Several hours of breathing and learning passed, and then Jamie led us all outside to where the big bath tub was waiting for us. Surrounding the tub, we learnt some more physical exercises meant to focus our minds and keep our blood flowing before and after the ice bath.
Also, part of the experience is to “make friends” with the ice bath before you get in it, so we were asked to fill it with ice cubes ourselves, which we did just before we went downstairs for the lunch-part of the experience.
Lunch in the Drawing Room at The Lygon Arms was a very healthy and delicious selection of brain food, perfectly chosen for a group of people about to take on a challenge of the body and mind. There was date and peanut power balls, a cauliflower salad with pomegranate and coriander, and a bulgur wheat salad with sultanas, feta, and courgettes. Dessert was the most delicious coconut sorbet with mango. All lovely, as food experiences at The Lygon always are.
The moment of (ice cold) truth
Then came the moment of truth – the ice bath. Armed with our newfound breathing superpowers, we found ourselves standing around the tub full of ice cold water and ice cubes. We were doing our exercises and watching our new found friends one by one submerging themselves into the ice bath. We were allowed to stay in the ice bath for no more than two minutes, which most did.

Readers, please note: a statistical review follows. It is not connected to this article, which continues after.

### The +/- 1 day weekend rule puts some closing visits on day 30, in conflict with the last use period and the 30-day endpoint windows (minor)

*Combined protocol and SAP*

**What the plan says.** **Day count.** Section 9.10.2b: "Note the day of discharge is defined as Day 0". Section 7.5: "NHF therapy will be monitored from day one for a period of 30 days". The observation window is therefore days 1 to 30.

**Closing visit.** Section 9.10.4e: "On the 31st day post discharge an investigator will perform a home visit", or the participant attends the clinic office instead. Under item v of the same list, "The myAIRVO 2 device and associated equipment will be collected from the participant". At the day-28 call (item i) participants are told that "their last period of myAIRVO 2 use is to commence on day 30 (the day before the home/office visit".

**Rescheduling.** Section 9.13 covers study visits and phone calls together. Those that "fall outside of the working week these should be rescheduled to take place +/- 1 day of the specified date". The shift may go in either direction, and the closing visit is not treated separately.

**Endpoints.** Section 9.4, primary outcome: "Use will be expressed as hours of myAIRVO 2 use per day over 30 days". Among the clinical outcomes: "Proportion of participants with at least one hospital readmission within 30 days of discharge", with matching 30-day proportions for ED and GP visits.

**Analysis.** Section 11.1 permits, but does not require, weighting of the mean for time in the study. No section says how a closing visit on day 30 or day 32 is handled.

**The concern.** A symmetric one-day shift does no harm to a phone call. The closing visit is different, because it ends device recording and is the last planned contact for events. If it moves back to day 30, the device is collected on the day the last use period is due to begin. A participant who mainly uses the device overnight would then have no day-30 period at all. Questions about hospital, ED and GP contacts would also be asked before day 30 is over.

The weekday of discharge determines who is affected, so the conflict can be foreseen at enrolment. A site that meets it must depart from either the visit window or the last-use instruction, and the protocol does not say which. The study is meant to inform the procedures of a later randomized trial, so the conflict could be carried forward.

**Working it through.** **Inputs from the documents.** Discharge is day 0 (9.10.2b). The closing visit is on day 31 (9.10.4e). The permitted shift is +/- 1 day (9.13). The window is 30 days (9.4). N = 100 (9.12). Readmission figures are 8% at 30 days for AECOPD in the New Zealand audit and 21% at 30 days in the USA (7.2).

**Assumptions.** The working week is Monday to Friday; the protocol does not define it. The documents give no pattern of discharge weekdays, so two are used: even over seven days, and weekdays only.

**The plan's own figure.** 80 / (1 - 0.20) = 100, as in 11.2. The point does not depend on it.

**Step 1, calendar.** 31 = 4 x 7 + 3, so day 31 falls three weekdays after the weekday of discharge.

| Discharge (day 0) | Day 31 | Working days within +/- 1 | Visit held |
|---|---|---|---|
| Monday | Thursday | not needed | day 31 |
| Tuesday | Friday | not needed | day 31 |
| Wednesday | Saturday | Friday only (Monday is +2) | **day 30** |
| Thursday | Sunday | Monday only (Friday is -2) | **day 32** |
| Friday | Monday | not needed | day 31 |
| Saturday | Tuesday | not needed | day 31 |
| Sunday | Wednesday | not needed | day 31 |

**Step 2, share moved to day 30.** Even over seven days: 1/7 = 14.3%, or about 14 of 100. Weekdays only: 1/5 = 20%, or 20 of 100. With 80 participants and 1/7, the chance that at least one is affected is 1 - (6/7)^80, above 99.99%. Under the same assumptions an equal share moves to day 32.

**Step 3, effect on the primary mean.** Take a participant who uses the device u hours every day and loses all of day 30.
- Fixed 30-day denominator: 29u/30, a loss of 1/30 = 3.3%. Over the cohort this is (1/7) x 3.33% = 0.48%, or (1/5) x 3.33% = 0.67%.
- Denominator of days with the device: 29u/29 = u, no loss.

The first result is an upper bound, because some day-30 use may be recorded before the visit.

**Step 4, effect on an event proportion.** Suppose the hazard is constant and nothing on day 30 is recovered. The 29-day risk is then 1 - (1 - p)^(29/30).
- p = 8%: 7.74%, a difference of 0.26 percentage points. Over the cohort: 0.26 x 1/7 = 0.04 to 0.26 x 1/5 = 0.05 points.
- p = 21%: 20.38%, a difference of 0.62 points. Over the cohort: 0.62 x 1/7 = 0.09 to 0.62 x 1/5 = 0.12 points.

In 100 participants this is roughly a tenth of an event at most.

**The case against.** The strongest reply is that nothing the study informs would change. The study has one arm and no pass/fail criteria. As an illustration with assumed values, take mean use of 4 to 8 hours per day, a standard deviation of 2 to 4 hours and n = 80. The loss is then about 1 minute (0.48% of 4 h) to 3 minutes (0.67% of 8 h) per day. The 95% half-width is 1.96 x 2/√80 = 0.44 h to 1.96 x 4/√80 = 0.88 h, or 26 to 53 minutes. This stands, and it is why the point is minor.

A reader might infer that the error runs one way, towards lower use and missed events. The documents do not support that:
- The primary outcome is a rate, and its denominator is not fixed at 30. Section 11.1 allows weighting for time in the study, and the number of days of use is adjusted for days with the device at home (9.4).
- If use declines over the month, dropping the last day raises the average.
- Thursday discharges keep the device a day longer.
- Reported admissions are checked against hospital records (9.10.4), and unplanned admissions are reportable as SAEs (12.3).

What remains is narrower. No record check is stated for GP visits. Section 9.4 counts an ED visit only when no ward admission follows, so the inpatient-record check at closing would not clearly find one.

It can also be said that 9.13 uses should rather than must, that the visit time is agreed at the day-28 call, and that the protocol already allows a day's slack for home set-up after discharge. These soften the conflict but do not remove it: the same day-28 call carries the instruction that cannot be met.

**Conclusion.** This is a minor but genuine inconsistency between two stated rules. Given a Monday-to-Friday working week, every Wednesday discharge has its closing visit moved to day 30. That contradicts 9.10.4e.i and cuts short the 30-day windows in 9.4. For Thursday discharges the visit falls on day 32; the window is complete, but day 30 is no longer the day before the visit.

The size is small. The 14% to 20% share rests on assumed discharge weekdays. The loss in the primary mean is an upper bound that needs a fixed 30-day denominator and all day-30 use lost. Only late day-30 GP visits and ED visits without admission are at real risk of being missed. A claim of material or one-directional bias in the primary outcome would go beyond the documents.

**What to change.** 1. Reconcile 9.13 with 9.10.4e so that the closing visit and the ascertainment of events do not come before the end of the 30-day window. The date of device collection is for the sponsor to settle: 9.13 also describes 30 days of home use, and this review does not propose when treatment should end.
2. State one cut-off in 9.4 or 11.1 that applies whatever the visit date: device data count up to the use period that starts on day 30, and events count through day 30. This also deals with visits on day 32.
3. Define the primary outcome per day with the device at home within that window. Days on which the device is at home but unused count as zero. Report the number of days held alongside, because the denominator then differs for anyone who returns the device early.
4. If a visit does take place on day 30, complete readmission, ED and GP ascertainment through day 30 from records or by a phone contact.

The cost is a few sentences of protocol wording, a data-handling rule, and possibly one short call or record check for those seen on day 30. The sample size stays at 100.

I stepped into the tub overflowing with ice vibes and a distinct lack of any tropical feel. I’m not going to lie. The initial shock was, well, shocking… painful. But I stayed in for a full minute and I was proud of myself. Happy that I had done something I never thought I would do.
When you step into an ice bath while practicing the breathing techniques, something in your mind changes. The cold somehow becomes manageable, even invigorating. Your body tingles, your mind buzzes, and for a fleeting moment, you feel invincible.
It wasn’t all smooth sailing, of course. Some struggled, and the water temperature felt more like a personal vendetta than a refreshing dip. But watching those who mastered the breathing conquer the ice with smiles was like witnessing superheroes in training. It proved that the key to this truly lies in those powerful breaths.
The workshop wasn’t just about braving the cold; it was about unlocking hidden potential. I left with a newfound respect for the power of breathing, a healthy dose of cold-induced confidence… and a serious craving for hot chocolate!
It’s still early days in my Wim Hof journey, but I’m now determined to get in touch with my inner Viking and brave those cold showers. Robin and I might even join our fellow Wim Hoffers and do some lake swimming… watch this space!
So, if you’re a curious soul considering taking the Wim Hof plunge, I say go for it! Embrace the cold, respect the power of the ice, and remember, when in doubt, it’s all in the breathing.
~ Mette ∙ Cotswolds Concierge
The Wim Hof Method
The Wim Hof Method is created to show people how breathing exercises, cold exposure training and meditation can help them get strong, happy and healthy in a multitude of ways. The method is known to help people manage depression, anxiety, mental focus, pain management, and much more.